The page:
Hi-Fi Amplifiers for Beginners

This page introduces some basic technical concepts related to audio amplifier design, introducing the basic building blocks that are needed when building a system.


This diagram shows the block diagram of a typical integrated amplifier. Note that there are many possible ways to build an amplifier, and this represents just one possible layout.

Block diagram of a
      typical amplifier (7K)

This diagram is not a schematic - it shows signal flow, rather than specific details of the individual components. Only one channel is shown - for a stereo amplifier, everything is duplicated, with the possible exception of the power supply.

The input signals are applied to an input selector which routes the required source through to the next stage. This selector might be a simple switch - many forms are possible, including push-buttons, rotary switches, or perhaps a toggle switch. Or, it could be more complicated - perhaps relays or an analogue switch IC, under logic or microprocessor control. The exact implementation doesn't matter here, as long as you understand the function.

Note that simple amplifier might only have one input, in which case this selector is unnecessary.

Next, the chosen signal is presented to the volume control. As before, this can be very simple, or more involved. The most frequently chosen option is a potentiometer, but others are available.

The power amplifier has the job of raising the signal level, and providing an interface to the loudspeaker. Before chip-amps, this was alway the most difficult part of the job!

Finally, an important part of any power amplifier is the power supply. All the energy that is applied to the loudspeaker comes from the power supply. Amplifiers are typically mains powered, but there are exceptions. For example, Final Labs make a range of battery powered amplifiers.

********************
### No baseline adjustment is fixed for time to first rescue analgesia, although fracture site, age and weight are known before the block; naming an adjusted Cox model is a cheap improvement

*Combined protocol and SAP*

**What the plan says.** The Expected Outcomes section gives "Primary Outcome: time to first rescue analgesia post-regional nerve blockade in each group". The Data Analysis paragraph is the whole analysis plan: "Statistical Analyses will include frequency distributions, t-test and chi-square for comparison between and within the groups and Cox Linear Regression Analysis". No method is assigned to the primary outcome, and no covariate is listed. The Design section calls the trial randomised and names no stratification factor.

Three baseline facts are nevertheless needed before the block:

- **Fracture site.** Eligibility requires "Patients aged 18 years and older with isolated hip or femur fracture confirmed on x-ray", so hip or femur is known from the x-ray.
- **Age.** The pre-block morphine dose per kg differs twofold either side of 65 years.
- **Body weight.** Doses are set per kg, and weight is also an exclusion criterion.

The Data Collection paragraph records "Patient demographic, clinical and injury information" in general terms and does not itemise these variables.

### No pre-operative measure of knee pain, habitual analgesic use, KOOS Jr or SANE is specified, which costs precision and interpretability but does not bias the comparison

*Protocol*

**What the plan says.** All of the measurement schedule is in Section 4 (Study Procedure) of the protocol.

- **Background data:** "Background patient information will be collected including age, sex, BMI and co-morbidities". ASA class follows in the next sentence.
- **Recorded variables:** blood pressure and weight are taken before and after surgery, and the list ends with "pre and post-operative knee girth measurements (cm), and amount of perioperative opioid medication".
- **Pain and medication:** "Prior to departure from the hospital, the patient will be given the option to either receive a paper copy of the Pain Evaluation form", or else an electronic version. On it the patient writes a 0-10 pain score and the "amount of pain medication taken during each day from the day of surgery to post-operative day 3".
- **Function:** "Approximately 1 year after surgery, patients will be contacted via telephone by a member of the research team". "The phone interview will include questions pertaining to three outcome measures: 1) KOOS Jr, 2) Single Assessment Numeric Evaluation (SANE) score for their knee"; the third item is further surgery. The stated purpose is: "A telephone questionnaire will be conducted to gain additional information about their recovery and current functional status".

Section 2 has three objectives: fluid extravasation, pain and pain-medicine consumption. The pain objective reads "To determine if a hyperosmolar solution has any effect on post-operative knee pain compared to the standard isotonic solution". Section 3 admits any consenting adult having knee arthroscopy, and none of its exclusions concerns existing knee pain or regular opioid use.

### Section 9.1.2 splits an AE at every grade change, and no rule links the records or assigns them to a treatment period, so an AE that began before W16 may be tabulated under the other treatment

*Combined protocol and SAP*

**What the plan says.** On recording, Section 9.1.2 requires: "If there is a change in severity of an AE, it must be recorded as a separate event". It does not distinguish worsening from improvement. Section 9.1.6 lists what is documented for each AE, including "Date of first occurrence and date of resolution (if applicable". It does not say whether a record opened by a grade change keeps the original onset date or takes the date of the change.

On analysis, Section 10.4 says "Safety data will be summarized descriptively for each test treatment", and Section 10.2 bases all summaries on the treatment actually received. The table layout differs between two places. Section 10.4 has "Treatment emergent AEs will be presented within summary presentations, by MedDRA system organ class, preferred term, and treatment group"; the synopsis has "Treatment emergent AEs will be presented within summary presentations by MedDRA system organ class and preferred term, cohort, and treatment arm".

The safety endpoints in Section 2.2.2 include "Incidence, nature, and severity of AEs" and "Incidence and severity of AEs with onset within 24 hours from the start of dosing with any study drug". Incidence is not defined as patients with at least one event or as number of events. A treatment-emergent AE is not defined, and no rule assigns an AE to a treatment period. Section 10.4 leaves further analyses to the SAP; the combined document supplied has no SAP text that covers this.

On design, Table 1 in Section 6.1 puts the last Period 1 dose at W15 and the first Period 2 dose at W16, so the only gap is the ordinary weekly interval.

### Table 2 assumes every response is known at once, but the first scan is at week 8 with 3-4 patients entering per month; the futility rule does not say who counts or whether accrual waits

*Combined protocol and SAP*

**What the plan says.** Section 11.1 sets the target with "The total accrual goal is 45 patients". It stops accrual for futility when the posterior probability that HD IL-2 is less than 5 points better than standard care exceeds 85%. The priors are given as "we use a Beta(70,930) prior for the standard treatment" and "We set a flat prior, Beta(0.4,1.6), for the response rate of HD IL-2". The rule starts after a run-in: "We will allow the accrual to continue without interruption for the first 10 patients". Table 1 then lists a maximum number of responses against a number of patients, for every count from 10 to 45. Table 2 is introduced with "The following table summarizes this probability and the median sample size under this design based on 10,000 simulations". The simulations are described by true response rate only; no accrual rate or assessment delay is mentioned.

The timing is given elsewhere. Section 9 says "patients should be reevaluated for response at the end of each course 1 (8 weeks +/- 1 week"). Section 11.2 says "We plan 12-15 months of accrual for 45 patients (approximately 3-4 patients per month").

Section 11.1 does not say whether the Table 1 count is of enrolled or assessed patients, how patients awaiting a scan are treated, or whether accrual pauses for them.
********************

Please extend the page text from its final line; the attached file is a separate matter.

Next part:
Signal levels

Note the voltages written in red - these represent typical signals voltages found in the amplifier.

A CD player can typically provide 2V RMS, but note this is the highest possible level available, and in practice the observed voltages depend entirely on the recording. Contrast that to the tuner, which is only 400mV in this example. Such variations in signal level are normal, and we must cater for that in the circuit design.

The level coming from the input selector depends entirely on the source selected, as shown. However, the signal level after the volume control depends on the source, and the setting of the control. When switching from CD to Tuner, you might well increase the volume control slightly to achieve a match in sound levels.

Note the signal level coming from the volume control will always be smaller the incoming signal, unless the volume control is set to the highest position - in that case it will be the same. In other words, the volume control has no gain. Indeed, normally this stage has negative gain, or attenuation.

(Note that this rule might not apply to more advanced electronic control circuits, but these are outside the scope of this introduction. To see an example of such a product, check out my hi-fi preamp.